Sixty carbon atoms arranged in a truncated icosahedron form a molecule of buckminsterfullerene. In other words, they make little itty bitty soccer balls, and the Spitzer space telescope has spotted these "buckyballs" floating around out in space. And not just one or two in gaseous form, but entire crates of them, stacked up together like oranges.
Buckyballs might look like hefty molecules, but even if you've got a bunch of them stacked together, it still doesn't amount to anything very large. Spitzer has identified solid bunches of C60, each of which is smaller than the diameter of a human hair, surrounding a pair of stars about 6,500 light years from Earth. These little bunches add up, though, and the total volume of buckyballs out there could fill the volume of Mt. Everest about 10,000 times over.
This is exciting because it suggests that there may be way more carbon floating around out there than we ever though. As I'm sure you know, carbon is important for making life as we know it possible, and buckminsterfullerene may be one of those critical life building block type-things. It's even possible that buckyballs from space helped to seed life on Earth.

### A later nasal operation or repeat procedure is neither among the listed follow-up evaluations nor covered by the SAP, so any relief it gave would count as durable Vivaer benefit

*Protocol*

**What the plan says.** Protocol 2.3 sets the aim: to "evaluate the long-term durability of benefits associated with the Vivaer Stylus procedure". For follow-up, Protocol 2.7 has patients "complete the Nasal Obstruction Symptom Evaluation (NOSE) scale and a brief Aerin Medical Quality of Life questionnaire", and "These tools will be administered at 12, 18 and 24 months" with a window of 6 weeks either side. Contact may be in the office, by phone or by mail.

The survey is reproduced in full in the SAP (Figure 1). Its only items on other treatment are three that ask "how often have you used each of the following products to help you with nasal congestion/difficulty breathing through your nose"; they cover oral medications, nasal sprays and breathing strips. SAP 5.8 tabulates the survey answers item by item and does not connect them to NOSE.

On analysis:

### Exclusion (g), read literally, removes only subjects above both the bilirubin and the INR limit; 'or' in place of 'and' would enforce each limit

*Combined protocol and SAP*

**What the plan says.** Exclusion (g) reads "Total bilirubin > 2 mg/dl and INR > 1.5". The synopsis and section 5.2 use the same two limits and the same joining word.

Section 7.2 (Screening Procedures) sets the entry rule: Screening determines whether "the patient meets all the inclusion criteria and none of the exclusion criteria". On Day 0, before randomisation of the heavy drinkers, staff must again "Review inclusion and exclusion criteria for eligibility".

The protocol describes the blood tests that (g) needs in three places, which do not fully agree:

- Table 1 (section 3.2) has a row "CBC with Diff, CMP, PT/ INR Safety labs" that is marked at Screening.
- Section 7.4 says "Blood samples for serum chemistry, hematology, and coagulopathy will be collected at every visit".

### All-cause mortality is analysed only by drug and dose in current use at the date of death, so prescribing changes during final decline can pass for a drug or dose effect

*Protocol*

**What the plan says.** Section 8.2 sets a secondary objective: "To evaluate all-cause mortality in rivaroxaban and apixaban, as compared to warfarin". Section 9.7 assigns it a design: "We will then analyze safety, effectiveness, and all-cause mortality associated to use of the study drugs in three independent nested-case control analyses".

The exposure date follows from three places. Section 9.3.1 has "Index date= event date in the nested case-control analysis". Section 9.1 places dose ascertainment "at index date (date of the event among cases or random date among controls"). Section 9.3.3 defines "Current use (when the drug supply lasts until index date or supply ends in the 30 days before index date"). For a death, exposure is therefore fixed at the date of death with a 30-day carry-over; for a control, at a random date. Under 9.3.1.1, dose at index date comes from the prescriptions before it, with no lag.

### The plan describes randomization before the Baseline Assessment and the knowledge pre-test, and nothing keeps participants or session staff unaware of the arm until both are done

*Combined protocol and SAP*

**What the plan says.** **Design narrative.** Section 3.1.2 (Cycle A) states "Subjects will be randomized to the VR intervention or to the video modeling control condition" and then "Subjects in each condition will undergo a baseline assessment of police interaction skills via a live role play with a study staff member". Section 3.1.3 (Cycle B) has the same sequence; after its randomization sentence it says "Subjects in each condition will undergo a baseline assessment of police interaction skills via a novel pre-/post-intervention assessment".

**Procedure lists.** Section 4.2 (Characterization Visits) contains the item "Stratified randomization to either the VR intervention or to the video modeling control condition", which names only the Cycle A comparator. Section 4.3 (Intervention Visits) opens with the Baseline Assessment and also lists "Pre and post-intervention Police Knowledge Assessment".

Meanwhile, for those of us who already have life goin' on, buckyballs are good for all kinds of other things. They can store molecules inside them and keep them safe. They can be compressed into superdiamond body armor. They might even be able to fight HIV. And most importantly , if we ever need to play a very tiny soccer game, this is definitely the molecule to do it with.